Startup culture equals teamwork, not plush chairs or ping pong tables

Tech startups often make a big deal about company culture, which somehow equates to ping pong tables, Herman Miller chairs and Friday afternoon beer. What I have experienced in my first job with a healthcare technology startup, is that the way we treat each other and the energy and expectations we each bring to work, are in fact the true measures of company culture.

Understanding each other’s strengths, skills (or even lack of skill) and roles contributes to our ability to function as a team. Together, we can meet company goals and customer needs, and of course have fun along the way.

When we recently spent a holiday volunteer day together at the Wake County Salvation Army, we should not have been surprised that we carried that same team culture with us into that very different setting.

We spent hours filling stockings and sorting clothing for each child. It was an amazing morning, with a wide range of people from different organizations working together to help families in need.

As we walked out to the parking lot, we laughed at how each of us seemed to have automatically jumped into our normal team role. Without thinking twice, we actually expected each other to contribute in our own unique and customary ways. With expectations already set and a shared energy to get to work, we were immediately functioning as a team.

It played out like this. The account managers jumped right into the sorting of stockings and clothes, smiling and talking to all the new friends. Our CTO first had questions about the process and objectives that needed to be answered so that we could systematically achieve the goal. Our marketing team worked eagerly but had to stop frequently for that perfect photo shot. Our CEO kept us all bound together, checked in with Salvation Army leaders and offered assistance where needed.

It was a fun day that was served as a great reminder of why working at MD Interconnect is so rewarding. We value each other. We trust one another and we expect each other to show up. We work together to dive into any project and complete it with excellence.

We are proud of the collaborative, team-oriented approach we take with our customers as well. We work closely with them to understand their needs in detail including the roles each of them play, and bring the power of our diverse team to bear on their behalf.

Our solutions are creative and impactful because each of us brings different backgrounds, experiences and skills to the table.

So, who needs a ping pong table? Friday afternoon beer, on the other hand – well we may have to rethink that one!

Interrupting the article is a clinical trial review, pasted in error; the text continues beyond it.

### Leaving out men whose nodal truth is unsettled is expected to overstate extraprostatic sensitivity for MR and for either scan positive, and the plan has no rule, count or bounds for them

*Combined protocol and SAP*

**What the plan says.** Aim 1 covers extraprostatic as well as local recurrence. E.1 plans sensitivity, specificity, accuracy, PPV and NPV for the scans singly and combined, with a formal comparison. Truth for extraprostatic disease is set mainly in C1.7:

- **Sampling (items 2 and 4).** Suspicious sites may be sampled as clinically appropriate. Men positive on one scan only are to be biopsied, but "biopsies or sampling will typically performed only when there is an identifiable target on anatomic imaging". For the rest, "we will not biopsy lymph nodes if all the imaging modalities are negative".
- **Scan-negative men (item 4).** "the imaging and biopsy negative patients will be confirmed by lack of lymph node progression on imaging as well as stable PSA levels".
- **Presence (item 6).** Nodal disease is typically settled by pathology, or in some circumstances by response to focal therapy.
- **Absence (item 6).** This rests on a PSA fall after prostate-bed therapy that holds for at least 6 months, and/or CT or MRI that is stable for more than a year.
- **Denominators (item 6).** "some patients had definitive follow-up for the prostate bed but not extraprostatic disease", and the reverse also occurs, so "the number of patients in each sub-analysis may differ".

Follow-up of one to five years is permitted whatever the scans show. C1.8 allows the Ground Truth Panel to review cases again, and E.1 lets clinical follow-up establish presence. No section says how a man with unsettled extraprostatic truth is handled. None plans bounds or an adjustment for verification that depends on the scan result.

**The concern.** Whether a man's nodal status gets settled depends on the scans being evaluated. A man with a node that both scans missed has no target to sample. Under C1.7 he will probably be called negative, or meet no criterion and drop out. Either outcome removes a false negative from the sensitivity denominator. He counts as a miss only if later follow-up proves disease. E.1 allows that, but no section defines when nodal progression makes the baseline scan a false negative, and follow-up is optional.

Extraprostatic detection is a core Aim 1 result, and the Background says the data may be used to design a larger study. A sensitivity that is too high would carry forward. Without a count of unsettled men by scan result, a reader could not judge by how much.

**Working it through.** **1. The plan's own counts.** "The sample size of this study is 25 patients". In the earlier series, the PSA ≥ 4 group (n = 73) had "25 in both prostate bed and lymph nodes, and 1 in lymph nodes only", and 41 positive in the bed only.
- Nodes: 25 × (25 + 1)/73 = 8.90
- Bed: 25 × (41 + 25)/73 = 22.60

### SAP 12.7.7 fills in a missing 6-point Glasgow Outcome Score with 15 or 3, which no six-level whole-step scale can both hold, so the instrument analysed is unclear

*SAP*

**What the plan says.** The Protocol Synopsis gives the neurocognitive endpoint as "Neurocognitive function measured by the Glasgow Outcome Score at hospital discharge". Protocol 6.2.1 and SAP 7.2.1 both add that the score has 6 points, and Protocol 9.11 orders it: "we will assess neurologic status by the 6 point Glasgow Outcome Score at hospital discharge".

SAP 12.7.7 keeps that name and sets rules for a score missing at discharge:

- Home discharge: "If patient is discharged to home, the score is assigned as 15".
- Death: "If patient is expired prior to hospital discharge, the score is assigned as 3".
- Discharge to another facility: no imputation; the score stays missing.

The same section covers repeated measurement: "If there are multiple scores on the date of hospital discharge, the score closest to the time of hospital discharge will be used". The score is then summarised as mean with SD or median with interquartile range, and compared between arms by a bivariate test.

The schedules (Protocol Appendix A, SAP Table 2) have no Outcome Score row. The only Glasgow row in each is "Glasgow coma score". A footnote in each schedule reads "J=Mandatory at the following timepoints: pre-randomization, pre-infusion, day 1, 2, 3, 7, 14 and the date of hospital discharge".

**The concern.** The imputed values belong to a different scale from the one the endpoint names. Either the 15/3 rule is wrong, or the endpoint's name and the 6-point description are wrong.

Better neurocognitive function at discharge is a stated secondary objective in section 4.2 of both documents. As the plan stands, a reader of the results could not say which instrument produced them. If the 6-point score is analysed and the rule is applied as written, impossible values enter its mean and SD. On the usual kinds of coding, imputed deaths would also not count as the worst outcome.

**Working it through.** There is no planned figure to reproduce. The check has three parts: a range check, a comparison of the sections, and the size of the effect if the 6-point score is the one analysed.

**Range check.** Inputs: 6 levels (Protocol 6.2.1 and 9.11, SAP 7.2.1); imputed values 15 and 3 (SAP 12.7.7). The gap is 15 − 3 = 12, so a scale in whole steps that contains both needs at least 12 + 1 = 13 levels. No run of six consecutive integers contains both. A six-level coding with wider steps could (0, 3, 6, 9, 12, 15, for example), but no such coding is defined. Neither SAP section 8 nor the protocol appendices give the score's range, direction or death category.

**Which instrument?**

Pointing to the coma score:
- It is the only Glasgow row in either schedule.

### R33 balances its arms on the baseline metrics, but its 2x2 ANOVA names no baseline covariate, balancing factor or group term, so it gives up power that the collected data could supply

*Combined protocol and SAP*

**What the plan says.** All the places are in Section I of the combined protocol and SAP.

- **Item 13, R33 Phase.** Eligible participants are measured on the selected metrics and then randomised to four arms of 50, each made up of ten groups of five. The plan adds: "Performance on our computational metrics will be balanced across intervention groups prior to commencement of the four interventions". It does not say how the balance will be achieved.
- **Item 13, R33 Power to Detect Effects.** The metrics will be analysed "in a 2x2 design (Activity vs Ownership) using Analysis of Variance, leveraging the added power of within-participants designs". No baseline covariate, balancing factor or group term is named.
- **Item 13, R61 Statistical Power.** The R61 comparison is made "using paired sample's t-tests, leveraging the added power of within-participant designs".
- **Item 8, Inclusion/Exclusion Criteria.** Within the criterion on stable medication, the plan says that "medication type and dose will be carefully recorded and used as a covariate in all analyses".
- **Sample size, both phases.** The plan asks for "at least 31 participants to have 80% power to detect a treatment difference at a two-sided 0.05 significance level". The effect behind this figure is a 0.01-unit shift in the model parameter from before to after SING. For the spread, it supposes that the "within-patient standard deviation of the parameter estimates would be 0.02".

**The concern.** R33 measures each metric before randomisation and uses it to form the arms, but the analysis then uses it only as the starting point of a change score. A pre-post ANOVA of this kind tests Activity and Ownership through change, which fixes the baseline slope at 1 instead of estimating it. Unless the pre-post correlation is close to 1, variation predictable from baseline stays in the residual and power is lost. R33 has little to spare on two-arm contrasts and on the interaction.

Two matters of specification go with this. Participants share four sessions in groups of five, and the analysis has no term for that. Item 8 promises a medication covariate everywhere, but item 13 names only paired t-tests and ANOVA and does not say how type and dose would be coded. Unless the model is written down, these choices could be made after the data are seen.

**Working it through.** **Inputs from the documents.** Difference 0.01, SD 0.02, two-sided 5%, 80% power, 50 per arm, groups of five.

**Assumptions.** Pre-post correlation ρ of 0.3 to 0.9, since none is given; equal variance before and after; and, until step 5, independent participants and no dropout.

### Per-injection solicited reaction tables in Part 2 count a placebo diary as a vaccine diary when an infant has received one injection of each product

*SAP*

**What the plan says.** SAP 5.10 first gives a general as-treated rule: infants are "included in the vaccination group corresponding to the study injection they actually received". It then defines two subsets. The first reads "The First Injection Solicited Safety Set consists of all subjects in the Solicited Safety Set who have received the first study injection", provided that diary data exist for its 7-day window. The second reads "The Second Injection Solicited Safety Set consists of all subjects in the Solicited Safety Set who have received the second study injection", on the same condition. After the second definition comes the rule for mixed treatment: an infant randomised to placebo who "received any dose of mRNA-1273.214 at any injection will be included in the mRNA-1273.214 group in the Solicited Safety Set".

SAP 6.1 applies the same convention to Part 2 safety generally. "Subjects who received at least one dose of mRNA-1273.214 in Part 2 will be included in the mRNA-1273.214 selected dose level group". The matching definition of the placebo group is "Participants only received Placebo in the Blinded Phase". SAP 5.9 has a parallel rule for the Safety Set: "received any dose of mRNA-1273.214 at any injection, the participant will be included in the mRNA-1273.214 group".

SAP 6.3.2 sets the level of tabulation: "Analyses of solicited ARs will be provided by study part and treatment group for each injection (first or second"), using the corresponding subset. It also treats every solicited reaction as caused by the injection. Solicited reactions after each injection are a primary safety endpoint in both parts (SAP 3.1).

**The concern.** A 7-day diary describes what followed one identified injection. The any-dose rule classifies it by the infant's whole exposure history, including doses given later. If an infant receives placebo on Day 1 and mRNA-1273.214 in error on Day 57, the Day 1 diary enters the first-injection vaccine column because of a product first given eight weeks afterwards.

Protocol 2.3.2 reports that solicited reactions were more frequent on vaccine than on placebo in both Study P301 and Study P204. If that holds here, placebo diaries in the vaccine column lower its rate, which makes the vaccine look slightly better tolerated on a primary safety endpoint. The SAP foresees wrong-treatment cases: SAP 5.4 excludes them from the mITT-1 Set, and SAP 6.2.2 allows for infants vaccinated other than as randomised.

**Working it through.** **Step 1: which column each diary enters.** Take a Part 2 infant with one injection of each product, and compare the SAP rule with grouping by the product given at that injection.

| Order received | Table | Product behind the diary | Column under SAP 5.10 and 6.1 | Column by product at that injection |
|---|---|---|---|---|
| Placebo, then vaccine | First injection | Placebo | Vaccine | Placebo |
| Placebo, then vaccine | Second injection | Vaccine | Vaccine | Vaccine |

Avoiding the best of breed vs best in suite technology trap

Have you ever heard your neighborhood barista ask, “would you like your coffee to be hot OR taste good”? Of course not! There is no sense spending the time in line or spending your money if the coffee is not both hot and good.

Unlike your neighborhood barista, many health systems are asking an “either-or “question when it comes to new technology - “do we go to a new vendor for full functionality or use a limited add-on offered by a current vendor?”

CIOs and CTOs have struggled with this same question for years. They often follow a well practiced analysis of best of breed vs best in suite (in this case probably your current system) by weighing the benefits and costs associated with implementation, integrations, security, networking complexity, user training, duplication of data and processes, timing of upgrades, customizations, flexibility of vendors, user- interfaces, and more.

While this approach may seem “tried and true” it can actually lead to a terrible waste of time and money. The best technology choice will only be found if you start with a entirely different question. Are you going to mandate the use of this technology or give users a choice?

If choice is permitted, then your evaluation process needs to start with user adoption in mind. In that case, here are some criteria to consider:

  • Ease of use- Can people easily understand purpose and use of system?
  • Ease of access- Can people easily find system and log on and off without trouble?
  • Clinical impact - Does using this system improve user ability to accomplish clinical goals?
  • System Support- Is system support uniquely attuned to the medical environment in terminology and speed?
  • System Flexibility- can the system be easily configured to meet unique needs of various service areas?

If you start by defining a platform or tool that your users will actually choose to use before thinking about vendor selection, you are more likely to see a better return on that technology investment in addition to higher user adoption and satisfaction.

If you would like to learn more about our philosophy on technology solution, or talk to one of our customers about their selection process, let us know.